Why Transformational Leaders Are the Real Nation Builders

“Be the Change you want to see in the world” – Mahatma Gandhi

I have always believed that Europeans, Americans, or Asians will not build Africa. At best, they will do so much that will serve their socio-economic interests and political hegemony. If anyone will ever build Africa, it will have to be by Africans and for Africans. Africans need to borrow and domesticate ideas until they become thoroughly African. Transferring ideas from other nations without filtering them will be counter-productive, which is what happened to democracy in Africa. Democracy in most countries of Africa is laughable and imbued with greed and self-absorption. Political leaders in Africa have weaponized poverty to continue to have a socio-economic edge over the people and keep them for a long time at their mercy.

To build any viable nation, you need a different species of leaders called transformational leaders. We have had lots of these enigmatic leaders throughout the history of human civilization. Still, society has a shortage of them in Africa and the Globe in this twenty-first century. Most transformational leaders don’t need political power to change human society; they need their conviction, roadmap, and strategy more than anything else. Don’t let anyone deceive you into thinking that you can’t make a change until you become a politician. The American Society envied by all was principally built into a flourishing state by entrepreneurs. The role of the government was to provide policies to curtain their excesses.

As an aspiring Transformational leader, you need to create something of value that our society will not be able to resist or function effectively without, i.e., creative ideas that can disrupt the existing norms.
My work at the School of Transformational Leadership is to help nurture and develop this category of leaders in our society. Transformational leadership is a re-introduced concept gaining momentum in contemporary society today because it affects a cultural change in a society or organization. Although it has been around for a long time, many people do not know what it is and how to identify it. The notion was first popularized in the 1970s by James Macgregor Burns when he tried to contrast its significance with transactional leadership.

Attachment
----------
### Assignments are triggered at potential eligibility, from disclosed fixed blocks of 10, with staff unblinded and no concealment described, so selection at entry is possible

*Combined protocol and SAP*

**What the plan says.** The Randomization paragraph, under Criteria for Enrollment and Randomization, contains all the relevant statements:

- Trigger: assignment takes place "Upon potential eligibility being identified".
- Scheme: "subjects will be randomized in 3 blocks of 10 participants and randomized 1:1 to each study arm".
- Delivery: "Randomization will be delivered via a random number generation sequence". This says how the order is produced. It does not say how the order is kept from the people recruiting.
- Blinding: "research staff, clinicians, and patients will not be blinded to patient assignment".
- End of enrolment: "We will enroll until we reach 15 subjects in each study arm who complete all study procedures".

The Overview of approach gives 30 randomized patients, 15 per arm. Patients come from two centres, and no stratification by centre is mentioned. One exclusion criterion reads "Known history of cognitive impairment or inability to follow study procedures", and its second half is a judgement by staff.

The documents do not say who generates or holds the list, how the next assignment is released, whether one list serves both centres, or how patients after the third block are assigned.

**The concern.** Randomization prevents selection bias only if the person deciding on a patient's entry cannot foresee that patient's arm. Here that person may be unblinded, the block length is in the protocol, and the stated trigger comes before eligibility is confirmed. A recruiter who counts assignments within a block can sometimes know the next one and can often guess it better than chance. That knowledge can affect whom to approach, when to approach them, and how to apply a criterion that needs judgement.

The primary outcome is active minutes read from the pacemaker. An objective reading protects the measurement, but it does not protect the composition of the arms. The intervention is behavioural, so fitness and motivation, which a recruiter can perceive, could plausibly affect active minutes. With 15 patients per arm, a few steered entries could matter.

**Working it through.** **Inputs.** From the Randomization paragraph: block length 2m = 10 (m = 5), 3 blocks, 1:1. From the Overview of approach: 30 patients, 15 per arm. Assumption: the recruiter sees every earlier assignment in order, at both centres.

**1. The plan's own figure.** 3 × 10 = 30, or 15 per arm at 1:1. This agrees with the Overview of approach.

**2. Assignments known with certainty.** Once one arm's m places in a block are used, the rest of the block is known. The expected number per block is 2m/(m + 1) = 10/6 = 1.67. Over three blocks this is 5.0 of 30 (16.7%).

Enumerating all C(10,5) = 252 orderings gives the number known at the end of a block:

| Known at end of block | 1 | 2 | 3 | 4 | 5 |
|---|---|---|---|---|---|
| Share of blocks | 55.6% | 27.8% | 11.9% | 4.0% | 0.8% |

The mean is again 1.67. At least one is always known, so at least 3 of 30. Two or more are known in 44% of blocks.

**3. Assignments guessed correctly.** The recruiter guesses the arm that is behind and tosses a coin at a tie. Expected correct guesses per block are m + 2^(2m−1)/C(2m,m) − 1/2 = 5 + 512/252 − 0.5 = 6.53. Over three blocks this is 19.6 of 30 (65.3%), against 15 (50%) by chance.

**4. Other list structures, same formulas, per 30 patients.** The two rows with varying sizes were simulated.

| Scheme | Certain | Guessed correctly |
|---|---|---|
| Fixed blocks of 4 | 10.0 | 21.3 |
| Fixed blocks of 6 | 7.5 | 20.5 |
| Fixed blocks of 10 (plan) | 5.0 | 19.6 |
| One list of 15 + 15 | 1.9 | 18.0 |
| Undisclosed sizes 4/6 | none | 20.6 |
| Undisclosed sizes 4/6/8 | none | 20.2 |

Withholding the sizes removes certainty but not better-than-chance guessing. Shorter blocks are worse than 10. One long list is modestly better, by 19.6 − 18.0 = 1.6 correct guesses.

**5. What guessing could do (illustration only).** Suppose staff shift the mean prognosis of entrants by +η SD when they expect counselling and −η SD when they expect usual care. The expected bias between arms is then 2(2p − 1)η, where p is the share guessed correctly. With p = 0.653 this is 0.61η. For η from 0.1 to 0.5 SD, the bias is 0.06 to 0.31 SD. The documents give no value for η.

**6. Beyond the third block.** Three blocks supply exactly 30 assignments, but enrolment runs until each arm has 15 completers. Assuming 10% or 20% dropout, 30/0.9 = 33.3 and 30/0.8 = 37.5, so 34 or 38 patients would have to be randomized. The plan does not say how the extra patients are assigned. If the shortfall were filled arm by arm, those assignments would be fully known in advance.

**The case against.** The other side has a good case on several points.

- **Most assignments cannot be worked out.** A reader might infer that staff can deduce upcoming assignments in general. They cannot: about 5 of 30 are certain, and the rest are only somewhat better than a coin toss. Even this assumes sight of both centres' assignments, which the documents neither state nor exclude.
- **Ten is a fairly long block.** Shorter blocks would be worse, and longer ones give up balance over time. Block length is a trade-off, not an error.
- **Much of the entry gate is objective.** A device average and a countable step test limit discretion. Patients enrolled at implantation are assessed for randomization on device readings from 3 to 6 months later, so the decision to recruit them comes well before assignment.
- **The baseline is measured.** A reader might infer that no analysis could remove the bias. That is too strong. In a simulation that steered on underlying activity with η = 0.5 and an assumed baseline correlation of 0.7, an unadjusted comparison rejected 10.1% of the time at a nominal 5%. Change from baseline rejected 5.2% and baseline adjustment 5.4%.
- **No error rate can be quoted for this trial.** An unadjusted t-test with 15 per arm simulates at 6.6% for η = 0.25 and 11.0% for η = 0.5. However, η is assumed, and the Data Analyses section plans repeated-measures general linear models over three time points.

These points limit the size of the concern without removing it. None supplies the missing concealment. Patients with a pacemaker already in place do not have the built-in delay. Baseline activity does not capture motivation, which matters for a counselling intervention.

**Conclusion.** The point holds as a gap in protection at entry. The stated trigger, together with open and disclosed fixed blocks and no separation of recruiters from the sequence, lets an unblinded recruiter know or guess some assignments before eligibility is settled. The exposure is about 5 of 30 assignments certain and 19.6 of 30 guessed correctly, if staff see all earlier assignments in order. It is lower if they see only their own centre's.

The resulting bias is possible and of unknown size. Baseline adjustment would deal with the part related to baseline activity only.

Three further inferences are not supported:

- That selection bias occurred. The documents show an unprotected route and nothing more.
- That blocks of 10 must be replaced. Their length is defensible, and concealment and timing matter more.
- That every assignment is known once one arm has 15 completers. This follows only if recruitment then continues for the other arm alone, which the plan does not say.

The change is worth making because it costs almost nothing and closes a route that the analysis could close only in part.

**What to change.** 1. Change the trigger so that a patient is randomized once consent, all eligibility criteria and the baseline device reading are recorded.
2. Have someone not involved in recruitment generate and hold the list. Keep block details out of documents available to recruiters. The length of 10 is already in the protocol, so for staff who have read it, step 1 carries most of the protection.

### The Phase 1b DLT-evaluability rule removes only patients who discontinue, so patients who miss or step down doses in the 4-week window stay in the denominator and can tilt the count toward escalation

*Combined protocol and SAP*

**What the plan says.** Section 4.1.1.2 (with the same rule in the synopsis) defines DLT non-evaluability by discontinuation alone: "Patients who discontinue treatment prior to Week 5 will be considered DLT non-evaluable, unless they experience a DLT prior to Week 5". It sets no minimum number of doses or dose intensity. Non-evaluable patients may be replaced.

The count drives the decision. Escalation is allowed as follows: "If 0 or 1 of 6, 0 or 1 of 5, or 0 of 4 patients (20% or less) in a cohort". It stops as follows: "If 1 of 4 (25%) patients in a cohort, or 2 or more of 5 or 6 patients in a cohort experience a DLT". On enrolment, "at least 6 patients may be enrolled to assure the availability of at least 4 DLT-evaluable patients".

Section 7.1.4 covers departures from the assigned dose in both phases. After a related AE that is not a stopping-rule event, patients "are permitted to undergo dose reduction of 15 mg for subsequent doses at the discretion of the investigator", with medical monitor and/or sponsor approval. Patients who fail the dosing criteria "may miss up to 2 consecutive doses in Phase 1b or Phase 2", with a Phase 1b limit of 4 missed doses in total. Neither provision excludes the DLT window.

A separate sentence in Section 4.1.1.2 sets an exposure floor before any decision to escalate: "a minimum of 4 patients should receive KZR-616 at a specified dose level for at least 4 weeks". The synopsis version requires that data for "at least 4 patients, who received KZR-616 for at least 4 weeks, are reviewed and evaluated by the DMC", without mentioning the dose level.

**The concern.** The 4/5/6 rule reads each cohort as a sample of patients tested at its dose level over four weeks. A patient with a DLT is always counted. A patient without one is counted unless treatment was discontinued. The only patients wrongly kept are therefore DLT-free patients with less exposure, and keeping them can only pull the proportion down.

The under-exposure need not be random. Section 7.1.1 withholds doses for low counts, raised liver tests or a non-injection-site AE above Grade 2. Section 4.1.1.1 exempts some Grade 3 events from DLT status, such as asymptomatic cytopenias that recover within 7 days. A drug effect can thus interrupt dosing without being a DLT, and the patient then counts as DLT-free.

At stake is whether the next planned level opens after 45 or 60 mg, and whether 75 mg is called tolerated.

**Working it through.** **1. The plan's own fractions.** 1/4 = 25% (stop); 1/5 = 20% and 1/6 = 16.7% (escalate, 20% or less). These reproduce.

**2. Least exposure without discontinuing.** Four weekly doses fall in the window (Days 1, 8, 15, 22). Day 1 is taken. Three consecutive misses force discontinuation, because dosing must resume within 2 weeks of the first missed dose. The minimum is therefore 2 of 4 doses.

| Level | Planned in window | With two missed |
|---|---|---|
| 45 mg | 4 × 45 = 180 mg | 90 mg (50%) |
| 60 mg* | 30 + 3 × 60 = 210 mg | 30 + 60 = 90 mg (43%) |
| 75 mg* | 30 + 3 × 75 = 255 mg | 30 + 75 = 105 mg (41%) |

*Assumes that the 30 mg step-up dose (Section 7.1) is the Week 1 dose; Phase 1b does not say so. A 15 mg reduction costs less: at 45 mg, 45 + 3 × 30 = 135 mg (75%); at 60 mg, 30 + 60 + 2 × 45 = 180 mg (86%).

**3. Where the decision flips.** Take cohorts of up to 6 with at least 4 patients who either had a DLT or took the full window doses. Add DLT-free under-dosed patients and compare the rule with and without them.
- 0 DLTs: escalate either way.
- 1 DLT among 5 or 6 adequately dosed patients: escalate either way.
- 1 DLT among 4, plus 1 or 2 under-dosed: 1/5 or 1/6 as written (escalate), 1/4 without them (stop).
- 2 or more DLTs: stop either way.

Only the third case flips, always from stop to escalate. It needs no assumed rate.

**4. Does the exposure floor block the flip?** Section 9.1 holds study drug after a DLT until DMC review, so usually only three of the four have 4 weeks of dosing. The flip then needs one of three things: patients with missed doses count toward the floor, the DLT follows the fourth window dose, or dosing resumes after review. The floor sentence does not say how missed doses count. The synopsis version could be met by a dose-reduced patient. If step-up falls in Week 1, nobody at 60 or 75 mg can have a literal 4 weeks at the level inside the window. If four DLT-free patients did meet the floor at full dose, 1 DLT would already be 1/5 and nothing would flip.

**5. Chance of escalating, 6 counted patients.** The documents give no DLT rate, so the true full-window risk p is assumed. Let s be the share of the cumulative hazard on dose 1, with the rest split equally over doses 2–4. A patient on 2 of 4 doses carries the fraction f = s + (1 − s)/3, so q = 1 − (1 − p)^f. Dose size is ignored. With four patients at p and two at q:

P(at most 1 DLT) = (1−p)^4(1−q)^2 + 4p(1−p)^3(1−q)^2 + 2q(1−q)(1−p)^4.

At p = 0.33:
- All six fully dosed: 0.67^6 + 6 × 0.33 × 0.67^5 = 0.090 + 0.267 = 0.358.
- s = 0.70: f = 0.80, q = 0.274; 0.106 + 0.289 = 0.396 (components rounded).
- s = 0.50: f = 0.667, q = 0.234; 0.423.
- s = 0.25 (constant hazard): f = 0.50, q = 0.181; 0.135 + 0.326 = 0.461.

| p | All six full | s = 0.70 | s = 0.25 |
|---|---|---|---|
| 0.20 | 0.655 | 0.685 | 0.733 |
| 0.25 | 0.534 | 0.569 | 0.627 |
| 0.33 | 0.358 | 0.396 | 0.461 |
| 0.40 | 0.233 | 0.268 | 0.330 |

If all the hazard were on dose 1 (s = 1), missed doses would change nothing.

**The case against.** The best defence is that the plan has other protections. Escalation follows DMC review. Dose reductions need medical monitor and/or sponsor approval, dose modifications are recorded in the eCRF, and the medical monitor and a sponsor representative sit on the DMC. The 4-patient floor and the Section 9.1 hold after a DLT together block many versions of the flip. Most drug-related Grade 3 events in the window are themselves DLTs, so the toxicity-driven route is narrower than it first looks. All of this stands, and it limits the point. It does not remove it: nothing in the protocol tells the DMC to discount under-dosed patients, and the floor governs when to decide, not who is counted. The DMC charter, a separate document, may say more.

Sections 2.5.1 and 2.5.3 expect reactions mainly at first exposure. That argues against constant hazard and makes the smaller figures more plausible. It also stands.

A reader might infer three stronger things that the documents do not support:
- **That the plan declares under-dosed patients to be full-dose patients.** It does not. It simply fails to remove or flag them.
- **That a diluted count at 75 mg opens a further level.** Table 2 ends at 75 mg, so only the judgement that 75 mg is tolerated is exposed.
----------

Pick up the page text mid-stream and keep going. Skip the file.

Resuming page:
According to Burns, transactional leadership doesn’t care as much about cultural change as the organization’s bottom line, profit. This is why many people scramble for political power in Africa for monetary gain rather than public good and personal legacy.
On the other hand, transformational leaders don’t just move people towards a worthy cause; they create a cultural shift within the society by altering people’s behavior, resulting in social development.

Don’t let anybody tell you that Africa can never be great again! The best businesses have not been started yet! Our higher education system is still in its infancy. The most authentic government is the one that puts its people first rather than the people in power and their beneficiaries. We still have a long way to go in fostering brotherliness by encouraging intracontinental trade among African nations. Since technology (AI) will determine the fate of any nation that will flourish in this century, we can leverage our human resources in the diaspora to build a prototype of Silicon Valley in Nairobi, Lagos, Accra, Abidjan, etc. We can turn our diversities into strength by promoting mutual respect and creativity rather than focusing on our differences.

At the school of transformational leadership, our curriculum is conceived to take you through a personal transformative leadership journey. The executive wellness leadership program and other transformational leadership blueprint courses are designed with you in mind so that you can take your leadership skills to the next level. Contact us today and an enrollment specialist will walk you through our programs.

If you are passionate about writing and understand the power to shape culture through writing, please contact us immediately, and our representatives will walk you through how you can join our team of writers at the Africana Leadership Digest.

Olusegun Osineye
Author: Olusegun Osineye

Olusegun Osineye earned his Doctor of Ministry (DMin) in Transformational Leadership from Boston University. He's passionate about creatively adding value to the black race by utilizing life's simple philosophy for their flourishing.

Leave a Reply

Your email address will not be published. Required fields are marked *

Previous Article

What is a Good Life?

Next Article

What Mental Health Breakdown Starts to Look Like in Its Victims

Related Posts